[Steven] Pinker strikes me as the kind of person who (like Conchis in The Magus if you know it) might say, "Why should I wade through a two-hundred page novel just to get a couple of notions that could be stated on one page?" There is a refusal to acknowledge that some aspects of the human condition lie just beyond formulation in crisp and concise algorithms. --Mark of Minute Particulars
From Jim on Kathy's blog:
Before my reversion, I was somewhat infatuated with Ayn Rand. Then I discovered that everything noble and admirable in Rand is already in Aristotle, and from there it moves into St. Thomas and is incorporated into Gospel ethics.
The best antidote to Nietzsche is to concede his main point, namely, to concede that the ethical experiment of Kant (which Nietszche inadvertently identifies with "morality" as such) is a radical failure. An ethics of pure obligation that does not have a robust moral psychology that accounts for the longings and restlessness of the heart is is deeply inhuman and dehumanizing. On that point, Nietzsche was right. However, it is not necessary to trace the failure of Kant through a geneology of morality. Such a method leaves the human being worse off than in the Kantian system. Everything that Nietzsche wants is available from Christ when the Holy Spirit is "poured forth into our hearts" and we progress developmentally through life in the Beatitudes.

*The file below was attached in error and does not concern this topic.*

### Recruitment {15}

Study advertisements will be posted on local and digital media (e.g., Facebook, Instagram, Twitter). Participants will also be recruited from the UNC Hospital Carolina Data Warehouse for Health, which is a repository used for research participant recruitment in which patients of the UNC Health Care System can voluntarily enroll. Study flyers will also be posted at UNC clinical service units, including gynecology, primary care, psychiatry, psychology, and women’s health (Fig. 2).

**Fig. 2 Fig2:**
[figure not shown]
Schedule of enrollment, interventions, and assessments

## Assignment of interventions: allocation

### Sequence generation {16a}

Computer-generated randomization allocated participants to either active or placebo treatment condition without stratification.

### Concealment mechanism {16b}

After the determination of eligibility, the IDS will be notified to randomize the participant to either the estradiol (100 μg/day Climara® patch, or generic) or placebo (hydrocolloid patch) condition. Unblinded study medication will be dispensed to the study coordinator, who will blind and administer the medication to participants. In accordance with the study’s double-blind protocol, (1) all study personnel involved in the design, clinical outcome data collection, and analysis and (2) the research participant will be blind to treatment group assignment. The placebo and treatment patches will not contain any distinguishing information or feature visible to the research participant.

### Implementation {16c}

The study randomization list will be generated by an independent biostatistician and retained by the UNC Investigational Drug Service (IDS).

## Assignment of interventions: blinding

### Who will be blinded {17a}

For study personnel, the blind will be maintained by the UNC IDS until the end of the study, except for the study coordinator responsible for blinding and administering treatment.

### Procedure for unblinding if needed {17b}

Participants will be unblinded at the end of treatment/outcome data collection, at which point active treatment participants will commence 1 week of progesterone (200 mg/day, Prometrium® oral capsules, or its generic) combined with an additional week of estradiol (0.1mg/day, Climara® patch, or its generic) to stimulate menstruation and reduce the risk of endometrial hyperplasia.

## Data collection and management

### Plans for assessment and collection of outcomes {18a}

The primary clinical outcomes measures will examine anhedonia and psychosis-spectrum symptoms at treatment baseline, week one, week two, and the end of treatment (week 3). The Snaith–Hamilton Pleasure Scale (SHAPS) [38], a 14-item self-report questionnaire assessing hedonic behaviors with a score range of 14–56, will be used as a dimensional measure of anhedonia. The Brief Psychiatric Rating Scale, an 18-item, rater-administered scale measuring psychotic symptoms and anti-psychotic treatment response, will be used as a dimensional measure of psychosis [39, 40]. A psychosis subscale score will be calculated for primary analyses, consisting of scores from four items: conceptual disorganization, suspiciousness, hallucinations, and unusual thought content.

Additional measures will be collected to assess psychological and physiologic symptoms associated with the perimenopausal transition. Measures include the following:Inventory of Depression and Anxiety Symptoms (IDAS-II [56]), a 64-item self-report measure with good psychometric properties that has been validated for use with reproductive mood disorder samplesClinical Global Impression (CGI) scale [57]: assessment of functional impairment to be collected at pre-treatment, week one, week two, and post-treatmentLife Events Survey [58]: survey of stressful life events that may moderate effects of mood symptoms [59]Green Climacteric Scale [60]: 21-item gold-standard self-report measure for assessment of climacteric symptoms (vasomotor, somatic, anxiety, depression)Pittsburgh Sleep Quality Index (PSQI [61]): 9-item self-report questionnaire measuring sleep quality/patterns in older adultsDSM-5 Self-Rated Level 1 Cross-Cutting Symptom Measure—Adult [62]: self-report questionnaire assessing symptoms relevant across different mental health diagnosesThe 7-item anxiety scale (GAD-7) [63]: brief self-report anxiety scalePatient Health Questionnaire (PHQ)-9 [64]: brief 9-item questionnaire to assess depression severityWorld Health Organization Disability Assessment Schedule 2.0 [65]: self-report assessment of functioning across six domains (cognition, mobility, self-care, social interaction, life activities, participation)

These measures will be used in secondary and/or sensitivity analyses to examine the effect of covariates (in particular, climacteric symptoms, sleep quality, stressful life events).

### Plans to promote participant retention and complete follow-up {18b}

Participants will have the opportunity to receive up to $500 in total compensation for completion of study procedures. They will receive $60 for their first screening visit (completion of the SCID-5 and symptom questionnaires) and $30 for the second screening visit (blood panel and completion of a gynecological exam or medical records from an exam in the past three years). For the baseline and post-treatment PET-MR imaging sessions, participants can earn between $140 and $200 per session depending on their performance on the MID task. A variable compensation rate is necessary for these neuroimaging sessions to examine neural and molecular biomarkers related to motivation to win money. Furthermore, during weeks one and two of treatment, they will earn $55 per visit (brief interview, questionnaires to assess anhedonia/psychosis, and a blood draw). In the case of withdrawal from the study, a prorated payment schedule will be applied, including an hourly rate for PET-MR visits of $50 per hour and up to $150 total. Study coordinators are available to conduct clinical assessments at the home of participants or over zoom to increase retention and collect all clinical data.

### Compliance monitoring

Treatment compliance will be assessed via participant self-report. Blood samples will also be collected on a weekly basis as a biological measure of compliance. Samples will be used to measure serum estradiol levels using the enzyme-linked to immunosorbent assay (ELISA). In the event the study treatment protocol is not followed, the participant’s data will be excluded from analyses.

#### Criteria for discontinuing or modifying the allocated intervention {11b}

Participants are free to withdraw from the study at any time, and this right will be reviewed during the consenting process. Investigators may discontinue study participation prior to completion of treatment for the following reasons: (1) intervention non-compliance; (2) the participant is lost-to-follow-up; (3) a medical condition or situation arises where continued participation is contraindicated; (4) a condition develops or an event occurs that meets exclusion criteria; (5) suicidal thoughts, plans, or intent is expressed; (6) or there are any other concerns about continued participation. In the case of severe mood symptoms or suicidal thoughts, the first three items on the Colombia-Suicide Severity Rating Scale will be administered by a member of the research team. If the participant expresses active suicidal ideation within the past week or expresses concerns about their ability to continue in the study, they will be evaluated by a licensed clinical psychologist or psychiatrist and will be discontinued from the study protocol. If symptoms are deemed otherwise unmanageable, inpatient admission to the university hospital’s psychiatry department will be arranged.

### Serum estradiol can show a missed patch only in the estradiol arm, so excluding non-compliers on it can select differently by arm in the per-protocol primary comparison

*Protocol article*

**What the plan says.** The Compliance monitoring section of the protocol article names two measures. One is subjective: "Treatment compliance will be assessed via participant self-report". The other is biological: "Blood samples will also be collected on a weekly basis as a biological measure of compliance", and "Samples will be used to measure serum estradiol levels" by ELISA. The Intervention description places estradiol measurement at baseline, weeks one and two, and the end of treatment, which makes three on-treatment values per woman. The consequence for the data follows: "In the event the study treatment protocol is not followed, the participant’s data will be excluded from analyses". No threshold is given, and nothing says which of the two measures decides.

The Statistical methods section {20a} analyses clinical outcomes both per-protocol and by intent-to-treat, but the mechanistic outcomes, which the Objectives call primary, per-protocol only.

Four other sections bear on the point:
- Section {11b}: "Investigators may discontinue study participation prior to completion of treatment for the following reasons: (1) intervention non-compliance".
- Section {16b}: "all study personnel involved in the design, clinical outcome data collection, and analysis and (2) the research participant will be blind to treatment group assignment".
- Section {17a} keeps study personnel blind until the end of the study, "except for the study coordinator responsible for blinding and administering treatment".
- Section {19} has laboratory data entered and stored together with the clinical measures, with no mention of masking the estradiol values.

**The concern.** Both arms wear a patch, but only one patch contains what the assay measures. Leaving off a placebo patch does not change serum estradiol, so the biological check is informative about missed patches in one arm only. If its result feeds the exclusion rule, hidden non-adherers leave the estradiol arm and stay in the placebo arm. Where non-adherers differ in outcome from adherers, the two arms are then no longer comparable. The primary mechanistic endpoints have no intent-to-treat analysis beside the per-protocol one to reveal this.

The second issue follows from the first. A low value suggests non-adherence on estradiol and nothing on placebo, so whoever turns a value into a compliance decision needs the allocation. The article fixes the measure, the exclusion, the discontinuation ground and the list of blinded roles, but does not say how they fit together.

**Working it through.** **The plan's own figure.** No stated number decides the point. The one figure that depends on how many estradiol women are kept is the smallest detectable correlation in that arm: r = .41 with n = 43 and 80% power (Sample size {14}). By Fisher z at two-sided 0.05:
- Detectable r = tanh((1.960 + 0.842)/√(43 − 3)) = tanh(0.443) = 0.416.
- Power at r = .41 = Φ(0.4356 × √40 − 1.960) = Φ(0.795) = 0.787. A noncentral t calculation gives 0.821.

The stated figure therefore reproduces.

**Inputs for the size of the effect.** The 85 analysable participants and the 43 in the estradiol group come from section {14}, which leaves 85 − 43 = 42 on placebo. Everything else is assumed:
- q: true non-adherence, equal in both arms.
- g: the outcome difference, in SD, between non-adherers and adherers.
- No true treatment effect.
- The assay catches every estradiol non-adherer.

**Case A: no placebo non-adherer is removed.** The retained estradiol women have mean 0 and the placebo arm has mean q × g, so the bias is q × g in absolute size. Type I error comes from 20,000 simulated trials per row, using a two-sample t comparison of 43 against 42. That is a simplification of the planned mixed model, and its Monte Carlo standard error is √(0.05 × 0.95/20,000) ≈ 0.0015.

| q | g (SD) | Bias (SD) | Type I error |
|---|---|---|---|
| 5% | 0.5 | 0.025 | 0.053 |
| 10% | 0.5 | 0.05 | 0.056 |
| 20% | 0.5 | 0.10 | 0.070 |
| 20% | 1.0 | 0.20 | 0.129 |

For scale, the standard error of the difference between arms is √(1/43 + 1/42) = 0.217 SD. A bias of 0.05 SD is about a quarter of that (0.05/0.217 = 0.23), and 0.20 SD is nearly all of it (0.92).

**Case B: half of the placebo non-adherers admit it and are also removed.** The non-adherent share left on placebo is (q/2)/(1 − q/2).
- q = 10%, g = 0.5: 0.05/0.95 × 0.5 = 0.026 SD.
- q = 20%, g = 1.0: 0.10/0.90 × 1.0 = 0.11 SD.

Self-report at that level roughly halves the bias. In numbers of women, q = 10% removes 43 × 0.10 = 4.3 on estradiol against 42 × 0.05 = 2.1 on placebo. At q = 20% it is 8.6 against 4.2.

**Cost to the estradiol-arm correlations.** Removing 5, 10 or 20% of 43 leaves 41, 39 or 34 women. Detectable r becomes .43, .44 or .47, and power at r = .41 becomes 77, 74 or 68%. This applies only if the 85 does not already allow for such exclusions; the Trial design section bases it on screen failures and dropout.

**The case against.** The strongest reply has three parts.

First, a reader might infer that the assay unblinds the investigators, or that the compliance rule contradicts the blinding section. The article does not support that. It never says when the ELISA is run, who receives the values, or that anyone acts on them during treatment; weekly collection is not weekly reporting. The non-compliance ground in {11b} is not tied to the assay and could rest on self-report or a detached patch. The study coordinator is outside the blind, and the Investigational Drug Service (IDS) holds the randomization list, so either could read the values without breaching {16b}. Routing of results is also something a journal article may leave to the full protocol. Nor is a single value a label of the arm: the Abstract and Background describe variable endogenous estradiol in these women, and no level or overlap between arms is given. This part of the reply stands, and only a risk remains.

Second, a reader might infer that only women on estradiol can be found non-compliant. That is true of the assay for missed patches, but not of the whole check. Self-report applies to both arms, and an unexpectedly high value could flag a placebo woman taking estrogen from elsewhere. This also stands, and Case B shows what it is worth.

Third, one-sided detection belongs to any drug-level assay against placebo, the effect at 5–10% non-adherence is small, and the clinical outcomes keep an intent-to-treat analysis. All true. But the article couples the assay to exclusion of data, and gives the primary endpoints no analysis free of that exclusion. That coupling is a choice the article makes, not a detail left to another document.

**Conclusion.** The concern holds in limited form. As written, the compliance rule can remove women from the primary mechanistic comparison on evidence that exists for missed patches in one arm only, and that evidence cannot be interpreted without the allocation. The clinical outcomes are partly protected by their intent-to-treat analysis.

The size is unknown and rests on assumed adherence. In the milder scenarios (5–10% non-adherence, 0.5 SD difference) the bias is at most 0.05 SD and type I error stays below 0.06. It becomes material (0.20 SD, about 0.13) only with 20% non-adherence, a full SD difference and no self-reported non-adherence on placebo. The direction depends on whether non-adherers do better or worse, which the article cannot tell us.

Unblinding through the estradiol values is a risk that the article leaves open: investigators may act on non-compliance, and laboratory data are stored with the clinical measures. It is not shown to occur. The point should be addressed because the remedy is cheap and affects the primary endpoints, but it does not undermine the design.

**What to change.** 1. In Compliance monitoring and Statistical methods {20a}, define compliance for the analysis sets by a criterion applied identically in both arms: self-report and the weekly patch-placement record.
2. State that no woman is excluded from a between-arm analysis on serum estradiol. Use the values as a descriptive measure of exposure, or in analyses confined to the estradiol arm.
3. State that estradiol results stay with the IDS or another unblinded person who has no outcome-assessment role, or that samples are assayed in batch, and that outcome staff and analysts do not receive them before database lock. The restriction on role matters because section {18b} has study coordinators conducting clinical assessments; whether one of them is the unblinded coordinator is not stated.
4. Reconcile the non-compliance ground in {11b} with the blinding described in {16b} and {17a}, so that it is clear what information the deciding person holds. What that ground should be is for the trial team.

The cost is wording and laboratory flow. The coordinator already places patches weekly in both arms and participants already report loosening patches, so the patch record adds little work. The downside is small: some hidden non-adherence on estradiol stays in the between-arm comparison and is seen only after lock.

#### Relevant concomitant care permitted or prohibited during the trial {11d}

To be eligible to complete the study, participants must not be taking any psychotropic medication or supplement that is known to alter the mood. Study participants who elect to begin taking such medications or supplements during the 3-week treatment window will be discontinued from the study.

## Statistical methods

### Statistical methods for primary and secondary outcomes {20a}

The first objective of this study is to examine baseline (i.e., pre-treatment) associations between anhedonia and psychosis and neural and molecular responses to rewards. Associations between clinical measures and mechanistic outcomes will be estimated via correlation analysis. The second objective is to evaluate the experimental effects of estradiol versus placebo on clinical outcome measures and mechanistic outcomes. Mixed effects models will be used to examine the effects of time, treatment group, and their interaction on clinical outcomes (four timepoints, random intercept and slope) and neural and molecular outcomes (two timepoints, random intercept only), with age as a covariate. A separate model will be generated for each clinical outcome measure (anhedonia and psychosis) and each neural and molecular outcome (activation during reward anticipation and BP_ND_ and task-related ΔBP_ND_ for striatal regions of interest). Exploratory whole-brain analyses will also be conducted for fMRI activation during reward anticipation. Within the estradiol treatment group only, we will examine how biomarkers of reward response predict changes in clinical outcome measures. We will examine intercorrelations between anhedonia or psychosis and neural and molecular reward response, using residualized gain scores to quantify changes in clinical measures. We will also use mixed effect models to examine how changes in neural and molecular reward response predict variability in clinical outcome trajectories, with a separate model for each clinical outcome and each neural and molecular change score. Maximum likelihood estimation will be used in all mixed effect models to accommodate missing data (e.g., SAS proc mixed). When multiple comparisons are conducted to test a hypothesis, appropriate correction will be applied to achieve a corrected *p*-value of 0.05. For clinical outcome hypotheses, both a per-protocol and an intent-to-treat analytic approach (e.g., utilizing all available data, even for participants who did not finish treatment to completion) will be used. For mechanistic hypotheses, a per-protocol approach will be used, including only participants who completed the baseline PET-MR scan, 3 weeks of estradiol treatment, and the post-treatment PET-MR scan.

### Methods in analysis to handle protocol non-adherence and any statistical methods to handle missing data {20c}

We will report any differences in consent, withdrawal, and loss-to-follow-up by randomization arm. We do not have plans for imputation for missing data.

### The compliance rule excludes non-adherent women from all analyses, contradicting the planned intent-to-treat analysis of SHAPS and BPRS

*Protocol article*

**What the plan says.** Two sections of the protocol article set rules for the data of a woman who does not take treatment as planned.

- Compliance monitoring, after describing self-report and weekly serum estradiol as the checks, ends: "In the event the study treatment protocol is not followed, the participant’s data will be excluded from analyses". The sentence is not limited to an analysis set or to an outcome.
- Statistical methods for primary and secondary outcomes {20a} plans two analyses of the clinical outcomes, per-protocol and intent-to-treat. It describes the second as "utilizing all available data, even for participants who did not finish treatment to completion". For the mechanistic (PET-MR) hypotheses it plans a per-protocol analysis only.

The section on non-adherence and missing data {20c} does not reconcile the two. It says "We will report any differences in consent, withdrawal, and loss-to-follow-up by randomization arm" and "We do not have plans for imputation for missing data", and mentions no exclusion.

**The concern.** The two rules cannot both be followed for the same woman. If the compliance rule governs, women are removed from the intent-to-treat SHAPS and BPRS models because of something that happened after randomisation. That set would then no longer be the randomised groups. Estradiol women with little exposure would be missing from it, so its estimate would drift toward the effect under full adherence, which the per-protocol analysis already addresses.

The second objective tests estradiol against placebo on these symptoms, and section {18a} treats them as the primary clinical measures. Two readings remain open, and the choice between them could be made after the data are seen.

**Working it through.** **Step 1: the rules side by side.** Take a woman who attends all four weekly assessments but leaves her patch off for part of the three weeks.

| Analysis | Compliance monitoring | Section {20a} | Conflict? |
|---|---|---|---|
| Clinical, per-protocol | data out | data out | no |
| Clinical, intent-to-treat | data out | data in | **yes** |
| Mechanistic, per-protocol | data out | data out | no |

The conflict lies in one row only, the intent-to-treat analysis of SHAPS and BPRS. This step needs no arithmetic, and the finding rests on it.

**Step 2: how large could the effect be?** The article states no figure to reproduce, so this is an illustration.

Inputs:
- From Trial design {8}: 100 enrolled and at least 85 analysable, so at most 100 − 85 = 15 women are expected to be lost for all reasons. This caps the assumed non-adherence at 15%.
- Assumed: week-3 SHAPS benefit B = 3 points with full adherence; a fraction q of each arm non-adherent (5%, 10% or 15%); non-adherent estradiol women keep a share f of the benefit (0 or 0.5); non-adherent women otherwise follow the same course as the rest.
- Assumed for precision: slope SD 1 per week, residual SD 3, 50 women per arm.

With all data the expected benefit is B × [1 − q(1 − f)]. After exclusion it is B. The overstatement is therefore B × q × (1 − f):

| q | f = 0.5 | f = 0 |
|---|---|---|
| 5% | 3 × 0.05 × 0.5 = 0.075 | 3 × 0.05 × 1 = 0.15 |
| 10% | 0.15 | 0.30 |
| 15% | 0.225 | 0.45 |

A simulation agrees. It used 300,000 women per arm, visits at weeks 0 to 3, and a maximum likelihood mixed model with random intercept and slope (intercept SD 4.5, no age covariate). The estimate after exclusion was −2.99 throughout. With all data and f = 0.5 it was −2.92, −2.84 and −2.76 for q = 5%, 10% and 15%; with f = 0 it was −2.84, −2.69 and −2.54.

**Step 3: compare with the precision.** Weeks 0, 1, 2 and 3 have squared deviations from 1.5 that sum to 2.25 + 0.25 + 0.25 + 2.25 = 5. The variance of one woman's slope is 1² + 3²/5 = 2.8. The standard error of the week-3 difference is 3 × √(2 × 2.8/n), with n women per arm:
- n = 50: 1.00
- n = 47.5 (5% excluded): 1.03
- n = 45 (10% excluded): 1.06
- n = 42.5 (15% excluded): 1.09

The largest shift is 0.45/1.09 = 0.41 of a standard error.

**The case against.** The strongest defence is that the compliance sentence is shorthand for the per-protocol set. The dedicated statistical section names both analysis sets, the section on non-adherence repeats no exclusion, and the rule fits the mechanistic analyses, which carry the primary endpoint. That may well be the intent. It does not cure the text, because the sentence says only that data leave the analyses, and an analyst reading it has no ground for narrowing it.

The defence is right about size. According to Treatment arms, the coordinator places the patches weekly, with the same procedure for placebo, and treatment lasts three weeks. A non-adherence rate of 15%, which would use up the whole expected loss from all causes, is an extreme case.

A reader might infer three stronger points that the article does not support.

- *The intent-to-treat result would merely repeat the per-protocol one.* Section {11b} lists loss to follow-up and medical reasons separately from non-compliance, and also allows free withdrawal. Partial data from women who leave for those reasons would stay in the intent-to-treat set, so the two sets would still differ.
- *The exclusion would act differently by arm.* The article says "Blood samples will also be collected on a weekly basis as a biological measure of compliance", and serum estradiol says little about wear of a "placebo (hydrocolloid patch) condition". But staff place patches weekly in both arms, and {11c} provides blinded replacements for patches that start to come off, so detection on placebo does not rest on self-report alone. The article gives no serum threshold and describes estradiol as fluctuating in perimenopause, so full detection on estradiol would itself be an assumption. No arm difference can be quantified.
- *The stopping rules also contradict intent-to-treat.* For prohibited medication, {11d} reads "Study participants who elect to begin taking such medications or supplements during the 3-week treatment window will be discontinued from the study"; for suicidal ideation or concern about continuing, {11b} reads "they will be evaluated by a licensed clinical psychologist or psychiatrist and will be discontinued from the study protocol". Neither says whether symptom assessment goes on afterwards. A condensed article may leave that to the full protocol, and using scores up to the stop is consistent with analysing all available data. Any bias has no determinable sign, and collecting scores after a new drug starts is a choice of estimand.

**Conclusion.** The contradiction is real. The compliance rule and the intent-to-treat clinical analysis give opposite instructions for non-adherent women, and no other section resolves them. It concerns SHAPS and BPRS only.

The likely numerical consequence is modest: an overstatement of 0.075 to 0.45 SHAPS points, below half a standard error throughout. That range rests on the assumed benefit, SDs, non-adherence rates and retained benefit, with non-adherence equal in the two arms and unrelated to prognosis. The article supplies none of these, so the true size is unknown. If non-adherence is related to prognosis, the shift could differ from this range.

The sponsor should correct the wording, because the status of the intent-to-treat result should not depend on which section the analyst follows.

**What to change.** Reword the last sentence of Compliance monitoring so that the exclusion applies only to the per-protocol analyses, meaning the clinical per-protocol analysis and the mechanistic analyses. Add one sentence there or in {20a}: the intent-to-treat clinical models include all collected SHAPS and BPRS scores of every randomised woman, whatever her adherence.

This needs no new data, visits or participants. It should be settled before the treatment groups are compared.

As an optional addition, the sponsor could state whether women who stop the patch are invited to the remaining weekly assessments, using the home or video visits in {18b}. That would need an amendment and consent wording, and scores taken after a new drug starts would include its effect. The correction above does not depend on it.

I recommend the book "Morality: The Catholic View" by Servais Pinckaers. It gives a counter-narrative that is as deeply anti-Kantian as Nietszche, but without the conclusions that give cause for despair.
Carl Olsen has some good thoughts on Flannery O'Connor and Walker Percy.
"My doctor favors Tylenol 3, so named because if you take it with three glasses of wine, you might get to sleep through the night.--Nancy Nall. (I take them mainly for the placebo effect - although if you know you are taking something mainly for the placebo effect, does the placebo effect still work?)
Joke mined from Disputations:
Two Dominican friars, a novice and an old-timer, are out begging for food. As they walk along, they meet the local miser. The older friar calls out a greeting. "God be with you! In the name of our Master and yours, will you give us a coin or two that we may buy food for our convent?"
"Hmph!" the miser answers. "And supposing I don't?"
"Then we shall all grow another day thinner," replies the friar with a gentle smile.
"Look, if I did give you money," the miser says with a shudder, "how do I know you won't just spend it on more of your fancy books?"
At this, the novice pipes in, "Oh, we've got book money!"